Wednesday, September 24, 2008

Obama is Spoiling for a Debate

Obama says debate should go ahead

CLEARWATER, Fla. (AP) — Democrat Barack Obama says that amid the current financial crisis, it's more important than ever for he and John McCain to sit down and hold a presidential debate.

Republican McCain proposed earlier Wednesday that Friday's debate be postponed while the two candidates work to deal with the nation's financial troubles. Obama said he and McCain are working on a joint statement setting out their ideas on how to solve the financial crisis. But Obama also said he believes it's important to go ahead and have the debate.

Obama said, "It's my belief that this is exactly the time when the American people need to hear from the person who, in approximately 40 days, will be responsible for dealing with this mess."

THIS IS A BREAKING NEWS UPDATE. Check back soon for further information. AP's earlier story is below.

NEW YORK (AP) — Republican presidential nominee John McCain challenged rival Barack Obama on Wednesday to suspend their heated campaign, postpone Friday's debate and work together to deal with the nation's financial troubles.

Obama did not immediately respond to his rival's surprising political move, but campaign officials said the senator is inclined to move ahead with the debate. The dueling statements came after the two senators spoke privately, each trying to portray himself as the bipartisan leader at a time of crisis.

But McCain beat Obama to the punch with the first public statement, saying the Bush administration's Wall Street bailout plan seemed headed for defeat and a bipartisan solution was urgently needed. If not, McCain said ominously, credit will dry up, people will no longer be able to buy homes, life savings will be at stake and businesses will not have enough money to pay workers.

The move was an effort by the Republican to claim leadership on an issue that has been troublesome for him at a time when his rival is moving ahead in the polls.

McCain said he would put politics aside and return to Washington Thursday to focus on the nation's financial problems after addressing former President Clinton's Global Initiative session in New York. He also canceled his planned appearance Wednesday on CBS' "Late Show With David Letterman" program.

McCain said he had spoken to President Bush and asked him to convene a leadership meeting in Washington that would include him and Obama.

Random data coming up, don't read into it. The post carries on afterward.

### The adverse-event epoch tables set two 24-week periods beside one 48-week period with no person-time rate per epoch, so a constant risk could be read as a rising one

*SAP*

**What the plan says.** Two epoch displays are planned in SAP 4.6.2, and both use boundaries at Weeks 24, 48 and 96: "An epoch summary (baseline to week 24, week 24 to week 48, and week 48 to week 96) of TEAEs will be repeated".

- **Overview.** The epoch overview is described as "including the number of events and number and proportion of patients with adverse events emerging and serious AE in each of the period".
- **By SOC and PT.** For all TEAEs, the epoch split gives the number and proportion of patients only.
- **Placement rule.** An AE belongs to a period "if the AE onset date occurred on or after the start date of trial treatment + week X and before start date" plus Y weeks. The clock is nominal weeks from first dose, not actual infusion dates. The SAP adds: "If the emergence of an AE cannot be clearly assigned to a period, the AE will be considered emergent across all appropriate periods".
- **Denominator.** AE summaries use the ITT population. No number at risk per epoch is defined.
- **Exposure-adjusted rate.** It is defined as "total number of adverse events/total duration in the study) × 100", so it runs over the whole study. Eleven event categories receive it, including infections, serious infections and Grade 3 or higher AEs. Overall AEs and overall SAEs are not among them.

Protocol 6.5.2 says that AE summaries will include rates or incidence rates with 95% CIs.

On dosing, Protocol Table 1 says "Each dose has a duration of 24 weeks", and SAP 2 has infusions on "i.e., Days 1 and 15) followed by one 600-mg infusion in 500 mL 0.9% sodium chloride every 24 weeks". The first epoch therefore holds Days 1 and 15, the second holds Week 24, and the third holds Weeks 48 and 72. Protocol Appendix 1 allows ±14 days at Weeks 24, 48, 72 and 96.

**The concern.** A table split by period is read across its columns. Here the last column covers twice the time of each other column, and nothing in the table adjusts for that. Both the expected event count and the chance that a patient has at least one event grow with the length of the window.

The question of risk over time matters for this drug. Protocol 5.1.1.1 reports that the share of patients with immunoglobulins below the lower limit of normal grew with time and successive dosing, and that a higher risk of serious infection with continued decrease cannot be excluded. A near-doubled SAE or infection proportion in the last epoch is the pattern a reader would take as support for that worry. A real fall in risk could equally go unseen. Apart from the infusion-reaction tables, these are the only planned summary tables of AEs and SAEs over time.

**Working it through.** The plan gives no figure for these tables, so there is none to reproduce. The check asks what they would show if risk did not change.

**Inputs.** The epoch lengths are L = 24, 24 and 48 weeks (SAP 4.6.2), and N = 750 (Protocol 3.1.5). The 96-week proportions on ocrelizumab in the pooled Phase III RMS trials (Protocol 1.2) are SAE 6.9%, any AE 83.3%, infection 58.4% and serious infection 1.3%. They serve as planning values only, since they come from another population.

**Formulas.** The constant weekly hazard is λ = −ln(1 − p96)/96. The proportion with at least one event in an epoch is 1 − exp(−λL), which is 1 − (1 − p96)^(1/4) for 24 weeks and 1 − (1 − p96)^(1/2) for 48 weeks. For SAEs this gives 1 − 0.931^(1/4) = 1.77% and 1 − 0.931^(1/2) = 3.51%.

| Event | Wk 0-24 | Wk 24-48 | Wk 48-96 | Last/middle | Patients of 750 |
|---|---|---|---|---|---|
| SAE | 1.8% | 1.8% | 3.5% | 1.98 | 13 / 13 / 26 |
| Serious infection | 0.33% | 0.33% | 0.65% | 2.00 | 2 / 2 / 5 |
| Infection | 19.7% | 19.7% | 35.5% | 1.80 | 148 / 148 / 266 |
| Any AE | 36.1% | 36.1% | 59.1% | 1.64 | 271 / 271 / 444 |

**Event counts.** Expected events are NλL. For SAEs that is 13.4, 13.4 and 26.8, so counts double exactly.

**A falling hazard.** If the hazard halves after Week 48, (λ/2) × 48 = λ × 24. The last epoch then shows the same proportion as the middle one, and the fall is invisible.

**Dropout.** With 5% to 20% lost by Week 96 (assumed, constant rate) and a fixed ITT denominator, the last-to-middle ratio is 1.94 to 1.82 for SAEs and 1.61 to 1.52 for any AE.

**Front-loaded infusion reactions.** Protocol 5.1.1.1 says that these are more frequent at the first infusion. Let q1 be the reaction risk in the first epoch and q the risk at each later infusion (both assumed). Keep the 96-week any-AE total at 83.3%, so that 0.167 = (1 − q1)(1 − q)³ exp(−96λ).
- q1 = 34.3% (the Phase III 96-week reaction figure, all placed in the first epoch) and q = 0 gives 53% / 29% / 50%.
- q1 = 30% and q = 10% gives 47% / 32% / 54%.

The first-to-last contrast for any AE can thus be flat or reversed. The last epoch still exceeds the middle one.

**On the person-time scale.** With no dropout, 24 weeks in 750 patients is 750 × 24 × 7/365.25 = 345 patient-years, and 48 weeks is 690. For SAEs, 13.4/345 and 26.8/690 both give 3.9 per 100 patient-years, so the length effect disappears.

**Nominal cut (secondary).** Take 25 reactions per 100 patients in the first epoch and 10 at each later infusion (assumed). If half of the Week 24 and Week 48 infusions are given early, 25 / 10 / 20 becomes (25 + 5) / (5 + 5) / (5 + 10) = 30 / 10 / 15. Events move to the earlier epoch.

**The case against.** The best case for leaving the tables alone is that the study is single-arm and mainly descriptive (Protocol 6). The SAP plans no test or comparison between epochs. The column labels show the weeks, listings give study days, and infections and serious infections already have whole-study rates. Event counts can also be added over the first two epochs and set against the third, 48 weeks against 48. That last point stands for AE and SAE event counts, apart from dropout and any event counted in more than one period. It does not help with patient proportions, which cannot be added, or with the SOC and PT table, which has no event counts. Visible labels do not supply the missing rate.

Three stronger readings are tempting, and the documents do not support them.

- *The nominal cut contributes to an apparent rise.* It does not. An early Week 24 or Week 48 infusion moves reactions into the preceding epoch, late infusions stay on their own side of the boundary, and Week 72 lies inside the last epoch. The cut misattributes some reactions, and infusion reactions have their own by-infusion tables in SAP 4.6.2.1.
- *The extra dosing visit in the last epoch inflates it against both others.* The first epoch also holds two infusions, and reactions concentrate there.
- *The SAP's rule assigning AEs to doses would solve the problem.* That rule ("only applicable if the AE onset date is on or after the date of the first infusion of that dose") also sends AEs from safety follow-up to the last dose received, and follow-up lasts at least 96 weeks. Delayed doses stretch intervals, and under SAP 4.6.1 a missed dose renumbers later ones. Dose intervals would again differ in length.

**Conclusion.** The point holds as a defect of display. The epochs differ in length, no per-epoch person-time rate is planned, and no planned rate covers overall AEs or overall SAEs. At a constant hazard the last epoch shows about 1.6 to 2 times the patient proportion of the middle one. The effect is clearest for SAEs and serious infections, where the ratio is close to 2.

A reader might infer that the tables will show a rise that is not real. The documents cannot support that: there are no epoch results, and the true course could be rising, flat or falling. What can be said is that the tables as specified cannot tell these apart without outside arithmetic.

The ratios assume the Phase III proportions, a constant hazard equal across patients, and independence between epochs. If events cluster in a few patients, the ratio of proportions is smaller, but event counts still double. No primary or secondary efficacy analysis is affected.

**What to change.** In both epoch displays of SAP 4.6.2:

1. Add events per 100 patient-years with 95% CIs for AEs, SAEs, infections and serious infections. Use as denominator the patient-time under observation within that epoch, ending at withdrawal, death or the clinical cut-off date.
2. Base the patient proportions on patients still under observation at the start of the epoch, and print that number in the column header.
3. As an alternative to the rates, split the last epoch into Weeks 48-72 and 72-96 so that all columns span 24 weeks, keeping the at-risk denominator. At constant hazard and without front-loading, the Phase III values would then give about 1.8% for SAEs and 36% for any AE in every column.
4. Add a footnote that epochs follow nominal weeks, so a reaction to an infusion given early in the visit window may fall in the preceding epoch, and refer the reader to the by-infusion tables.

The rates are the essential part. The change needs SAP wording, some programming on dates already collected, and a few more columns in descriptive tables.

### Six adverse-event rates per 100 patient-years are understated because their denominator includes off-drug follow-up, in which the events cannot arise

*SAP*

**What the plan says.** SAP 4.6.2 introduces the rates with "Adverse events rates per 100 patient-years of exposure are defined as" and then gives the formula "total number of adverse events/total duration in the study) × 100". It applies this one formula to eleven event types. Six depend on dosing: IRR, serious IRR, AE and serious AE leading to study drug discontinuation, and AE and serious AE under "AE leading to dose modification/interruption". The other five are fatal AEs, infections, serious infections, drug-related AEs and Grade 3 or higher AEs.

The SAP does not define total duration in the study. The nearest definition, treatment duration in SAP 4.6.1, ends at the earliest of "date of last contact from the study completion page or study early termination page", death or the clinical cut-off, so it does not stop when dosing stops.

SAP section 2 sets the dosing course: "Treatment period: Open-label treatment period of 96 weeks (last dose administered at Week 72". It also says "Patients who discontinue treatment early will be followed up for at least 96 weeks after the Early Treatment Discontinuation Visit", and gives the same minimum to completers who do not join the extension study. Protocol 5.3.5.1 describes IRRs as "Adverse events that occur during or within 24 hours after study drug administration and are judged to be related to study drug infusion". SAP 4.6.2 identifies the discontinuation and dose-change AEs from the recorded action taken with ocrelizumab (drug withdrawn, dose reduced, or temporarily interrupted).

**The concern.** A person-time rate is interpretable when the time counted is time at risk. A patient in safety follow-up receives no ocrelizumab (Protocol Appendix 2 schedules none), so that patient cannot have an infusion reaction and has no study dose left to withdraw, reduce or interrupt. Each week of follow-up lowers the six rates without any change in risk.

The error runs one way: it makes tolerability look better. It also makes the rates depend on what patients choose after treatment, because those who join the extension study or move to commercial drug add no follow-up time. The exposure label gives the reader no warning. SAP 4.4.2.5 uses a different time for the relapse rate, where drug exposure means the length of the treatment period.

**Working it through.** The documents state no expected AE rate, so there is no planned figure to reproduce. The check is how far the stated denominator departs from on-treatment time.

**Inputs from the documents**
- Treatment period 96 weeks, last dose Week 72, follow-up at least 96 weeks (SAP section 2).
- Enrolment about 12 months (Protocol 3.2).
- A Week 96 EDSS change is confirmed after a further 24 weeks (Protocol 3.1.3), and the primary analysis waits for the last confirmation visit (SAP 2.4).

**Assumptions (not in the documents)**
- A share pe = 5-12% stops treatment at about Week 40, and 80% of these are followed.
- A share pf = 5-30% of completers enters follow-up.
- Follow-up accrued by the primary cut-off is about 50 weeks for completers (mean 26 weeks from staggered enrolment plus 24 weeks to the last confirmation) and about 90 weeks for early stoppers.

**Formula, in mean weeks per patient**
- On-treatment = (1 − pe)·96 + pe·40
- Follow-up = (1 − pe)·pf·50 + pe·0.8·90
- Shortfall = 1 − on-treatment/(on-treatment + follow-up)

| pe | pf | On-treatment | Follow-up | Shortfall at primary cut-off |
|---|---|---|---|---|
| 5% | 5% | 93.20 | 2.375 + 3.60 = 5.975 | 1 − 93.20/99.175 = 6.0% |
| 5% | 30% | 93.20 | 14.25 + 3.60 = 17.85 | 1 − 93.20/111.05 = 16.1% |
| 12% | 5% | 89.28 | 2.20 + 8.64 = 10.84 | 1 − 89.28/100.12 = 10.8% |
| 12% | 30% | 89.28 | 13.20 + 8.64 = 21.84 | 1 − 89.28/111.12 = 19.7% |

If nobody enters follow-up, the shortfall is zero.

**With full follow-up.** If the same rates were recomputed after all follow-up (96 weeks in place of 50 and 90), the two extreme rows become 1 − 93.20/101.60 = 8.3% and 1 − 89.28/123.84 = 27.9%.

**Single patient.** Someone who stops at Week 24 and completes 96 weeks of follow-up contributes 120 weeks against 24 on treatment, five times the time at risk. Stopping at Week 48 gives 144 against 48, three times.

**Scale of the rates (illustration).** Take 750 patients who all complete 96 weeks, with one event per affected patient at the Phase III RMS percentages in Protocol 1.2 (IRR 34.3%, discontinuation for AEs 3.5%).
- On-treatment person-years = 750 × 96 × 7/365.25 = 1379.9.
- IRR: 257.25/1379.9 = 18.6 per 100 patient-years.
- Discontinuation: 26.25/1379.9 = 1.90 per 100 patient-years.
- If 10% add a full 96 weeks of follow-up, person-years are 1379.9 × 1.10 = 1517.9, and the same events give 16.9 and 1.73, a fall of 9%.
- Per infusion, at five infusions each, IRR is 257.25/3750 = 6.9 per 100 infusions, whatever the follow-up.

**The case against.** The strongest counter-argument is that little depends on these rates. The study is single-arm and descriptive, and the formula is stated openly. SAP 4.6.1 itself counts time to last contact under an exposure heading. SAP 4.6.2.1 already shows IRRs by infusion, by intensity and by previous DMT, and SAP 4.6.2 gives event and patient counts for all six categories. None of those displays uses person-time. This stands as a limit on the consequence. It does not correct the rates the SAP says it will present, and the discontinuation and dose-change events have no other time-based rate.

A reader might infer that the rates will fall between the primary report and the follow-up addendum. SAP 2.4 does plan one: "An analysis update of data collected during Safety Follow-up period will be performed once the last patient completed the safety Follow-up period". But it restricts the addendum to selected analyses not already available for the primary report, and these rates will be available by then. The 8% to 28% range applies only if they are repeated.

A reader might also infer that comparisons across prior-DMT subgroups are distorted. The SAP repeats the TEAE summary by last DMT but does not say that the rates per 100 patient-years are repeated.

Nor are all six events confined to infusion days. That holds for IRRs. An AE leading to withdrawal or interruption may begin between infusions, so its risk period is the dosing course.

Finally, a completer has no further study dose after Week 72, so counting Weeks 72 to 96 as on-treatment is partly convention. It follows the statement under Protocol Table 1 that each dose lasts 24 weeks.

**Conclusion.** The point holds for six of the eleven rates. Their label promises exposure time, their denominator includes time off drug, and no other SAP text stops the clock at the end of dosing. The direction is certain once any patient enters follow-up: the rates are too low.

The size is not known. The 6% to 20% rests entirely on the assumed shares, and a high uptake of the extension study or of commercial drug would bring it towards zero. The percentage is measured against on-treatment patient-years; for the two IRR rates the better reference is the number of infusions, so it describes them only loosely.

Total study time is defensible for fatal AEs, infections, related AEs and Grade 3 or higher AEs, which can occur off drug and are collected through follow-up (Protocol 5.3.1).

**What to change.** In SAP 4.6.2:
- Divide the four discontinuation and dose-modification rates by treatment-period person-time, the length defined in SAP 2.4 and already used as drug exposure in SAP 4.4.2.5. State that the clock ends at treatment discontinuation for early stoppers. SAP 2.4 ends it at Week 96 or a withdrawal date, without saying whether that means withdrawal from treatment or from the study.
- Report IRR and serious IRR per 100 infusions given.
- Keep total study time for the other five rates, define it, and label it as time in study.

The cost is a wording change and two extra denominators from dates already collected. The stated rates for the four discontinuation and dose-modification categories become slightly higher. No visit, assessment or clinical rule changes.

"It has become clear that no consensus has developed to support the administration's proposal," McCain said. "I do not believe that the plan on the table will pass as it currently stands, and we are running out of time."

McCain said he has spoken to Obama about his plans and asked the Democratic presidential nominee to join him.

Senate Democratic Leader Harry Reid issued a statement saying the debate should go on because "we need leadership, not a campaign photo op." Senate Democratic Whip Dick Durbin, D-Ill., agreed that the debate should go forward and argued that McCain's return to Washington may not preserve the nonpartisan atmosphere he said is needed to find a way out of the crisis.

"He'll be bringing the presidential campaign with him to Washington," Durbin said of McCain on the Senate floor. "Bringing in all the lights and cameras to Capitol Hill, bringing the campaign here, is not going to be the answer."

The University of Mississippi said it was going forward with preparation for the debate in Oxford. "We are ready to host the debate, and we expect the debate to occur as planned," the school said, adding that it had received no notification of any change in the timing or venue.

The Obama and McCain campaign put out statements describing the timeline of private talks that led up to McCain's challenge.

Obama spokesman Bill Burton said in a statement that Obama had called McCain around 8:30 a.m. Wednesday to propose that they issue a joint statement in support of a package to help fix the economy as soon as possible. Later, McCain spokesman Brain Rogers said in his own statement that although Obama called in the morning, he couldn't reach McCain and did not leave a message about what he wanted to discuss.

McCain called back six hours later and agreed to the idea of the statement, Burton said, and McCain's statement was issued to the media a few minutes later. But Rogers said it was McCain who "asked Senator Obama to join him in returning to Washington to lead a bipartisan effort to solve this problem."

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